Finally, we offer WFH days for people working from the office when they need it. My team's motto is to get the best work done, so we're flexible about location and hours. You need to allow your employees to feel empowered to own their responsibilities. So, we listen! I believe that for a remarkable output, you have to give people a thriving, inspiring work ecosystem that comes with goals. Recognition on a global platform where their families can see their achievements has helped us largely."
When people have a deep understanding of their productivity and workflow, it's much easier to manage expectations and results.
"I encourage my team to understand their productivity flows. Content marketing relies heavily on creativity and writing focus. As a team, it helps us to know how long we need to produce a specific type of content. We also understand you cannot force creativity, and sometimes words won't come to you. In these cases, it helps to take a break, listen to a podcast, or go out for a walk. That means your best work will happen at 2 AM on a Tuesday, whereas on other days, your productivity will kick off right after that morning coffee."
We kick off the week planning with tasks that we already know about (and have committed to). That should always take up to 70% of our weekly capacity. The remaining 30% is "saved" for unplanned tasks that occur without prior notice or tasks that need our immediate attention. If no such tasks come up during a week, we use the time to work on the "backlog" assignments we collect in our ideas document. All of that is backed by check-ins that happen either on a call (up to 15 mins) or asynchronously.
For me, the best way to motivate people is to identify their strengths and unique contribution to the team, give them tools, guidance, and trust. Always leave the door open for them to ask questions, but never force anything. Cater to their working style and respect when it is different from yours. Agree on processes and document everything."
Different roles have different workflows, and it's important to acknowledge that, even inside the same team.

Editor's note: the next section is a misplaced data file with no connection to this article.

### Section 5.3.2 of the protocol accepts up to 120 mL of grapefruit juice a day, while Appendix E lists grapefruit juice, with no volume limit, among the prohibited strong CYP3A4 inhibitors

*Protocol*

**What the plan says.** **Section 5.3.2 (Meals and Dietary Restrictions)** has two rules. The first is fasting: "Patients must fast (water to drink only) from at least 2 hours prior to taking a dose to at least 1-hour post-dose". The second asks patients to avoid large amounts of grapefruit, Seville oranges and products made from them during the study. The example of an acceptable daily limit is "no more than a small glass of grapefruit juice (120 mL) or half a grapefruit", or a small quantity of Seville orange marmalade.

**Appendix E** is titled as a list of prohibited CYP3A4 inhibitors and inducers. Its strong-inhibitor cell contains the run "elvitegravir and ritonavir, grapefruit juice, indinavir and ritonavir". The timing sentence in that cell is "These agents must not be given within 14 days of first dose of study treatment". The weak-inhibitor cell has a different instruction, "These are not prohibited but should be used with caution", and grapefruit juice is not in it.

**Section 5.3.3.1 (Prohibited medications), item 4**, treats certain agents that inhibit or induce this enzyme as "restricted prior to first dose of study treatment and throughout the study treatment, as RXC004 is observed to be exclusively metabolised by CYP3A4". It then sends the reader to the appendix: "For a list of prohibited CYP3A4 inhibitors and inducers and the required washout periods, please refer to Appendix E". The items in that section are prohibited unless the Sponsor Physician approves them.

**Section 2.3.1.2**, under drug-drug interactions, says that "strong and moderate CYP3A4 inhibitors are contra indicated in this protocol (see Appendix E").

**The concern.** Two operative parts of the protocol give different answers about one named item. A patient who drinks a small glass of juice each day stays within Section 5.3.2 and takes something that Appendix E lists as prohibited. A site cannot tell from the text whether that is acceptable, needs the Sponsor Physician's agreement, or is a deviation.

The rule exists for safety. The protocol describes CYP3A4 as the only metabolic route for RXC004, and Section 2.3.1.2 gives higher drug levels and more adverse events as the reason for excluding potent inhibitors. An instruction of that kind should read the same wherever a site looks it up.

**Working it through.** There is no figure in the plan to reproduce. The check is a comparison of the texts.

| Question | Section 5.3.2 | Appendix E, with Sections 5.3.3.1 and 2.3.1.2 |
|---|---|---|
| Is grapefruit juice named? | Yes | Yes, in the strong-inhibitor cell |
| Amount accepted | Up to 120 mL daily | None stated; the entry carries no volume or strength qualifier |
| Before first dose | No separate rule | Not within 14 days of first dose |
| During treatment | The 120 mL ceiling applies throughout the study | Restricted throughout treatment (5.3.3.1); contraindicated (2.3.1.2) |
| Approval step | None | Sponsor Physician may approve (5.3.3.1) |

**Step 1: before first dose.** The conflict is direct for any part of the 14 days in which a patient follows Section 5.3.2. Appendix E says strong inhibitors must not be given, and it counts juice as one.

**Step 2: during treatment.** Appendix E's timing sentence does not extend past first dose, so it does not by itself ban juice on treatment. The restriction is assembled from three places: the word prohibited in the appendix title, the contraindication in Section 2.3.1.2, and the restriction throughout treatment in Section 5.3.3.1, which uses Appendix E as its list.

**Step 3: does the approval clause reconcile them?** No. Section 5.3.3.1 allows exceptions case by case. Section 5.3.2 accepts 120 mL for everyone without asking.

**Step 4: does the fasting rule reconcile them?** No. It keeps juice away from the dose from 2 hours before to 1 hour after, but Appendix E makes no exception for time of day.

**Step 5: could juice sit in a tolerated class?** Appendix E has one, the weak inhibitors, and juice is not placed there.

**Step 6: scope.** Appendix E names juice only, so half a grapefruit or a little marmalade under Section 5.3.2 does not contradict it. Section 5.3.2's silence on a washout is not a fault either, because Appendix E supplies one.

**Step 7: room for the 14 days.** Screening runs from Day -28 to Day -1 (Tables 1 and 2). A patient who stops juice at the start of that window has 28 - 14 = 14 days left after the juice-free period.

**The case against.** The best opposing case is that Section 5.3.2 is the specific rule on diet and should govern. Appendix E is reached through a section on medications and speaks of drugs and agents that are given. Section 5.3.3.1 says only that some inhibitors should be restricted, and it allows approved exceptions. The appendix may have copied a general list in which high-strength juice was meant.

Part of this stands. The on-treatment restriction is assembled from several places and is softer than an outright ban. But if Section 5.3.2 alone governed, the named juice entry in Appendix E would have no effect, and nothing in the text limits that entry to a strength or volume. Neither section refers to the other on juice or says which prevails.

"The key to team productivity is to develop systems and processes that work best for each type of project. For example, on our team, we have specific workflows for content, partners, SEO, and all other marketing channels. Each process uses a framework of working backward from crucial milestones and dates. I strive to keep my team motivated by recognizing their work while always helping them level up their skills." - Alessandra Colaci, Mailshake
When you deploy some of these motivational tactics with your team, it's good to have ways to know how they feel at any time and whether they are productive. We have some recommendations for you on that as well:
Regularly taking the pulse of your team will help you understand what works for them and what doesn't - and not only in terms of motivation. Surveys, 1-on-1 meetings, and async check-ins should be part of every manager's weekly to-do list.
By now, most managers know to steer clear of metrics related to presenteeism and move towards output-related KPIs. Setting realistic, transparent, and measurable KPIs ensures that nobody on your team is confused about their responsibilities.
For managers of hybrid and remote workforces, staying in the know is sometimes cumbersome and time-consuming. If your team likes to get together in a physical workspace, it's helpful to know where and how they use those spaces, what motivates them to come, and how productive they are. Luckily for you, you can measure all that with Gable's dashboard.
When your team is struggling to stay on top of their game, achieve their goals, and do their best work, dig into your managerial wisdom and help them shine. Small gestures, consistent check-ins, and structured goals make all the difference in increasing team productivity and your own expertise as a manager.
Foster connections in your remote team
Cater to employees’ needs and give them flexibility without burdening your workload. Provide workspaces, set budgets and policies, and track usage and trends to stay in the loop.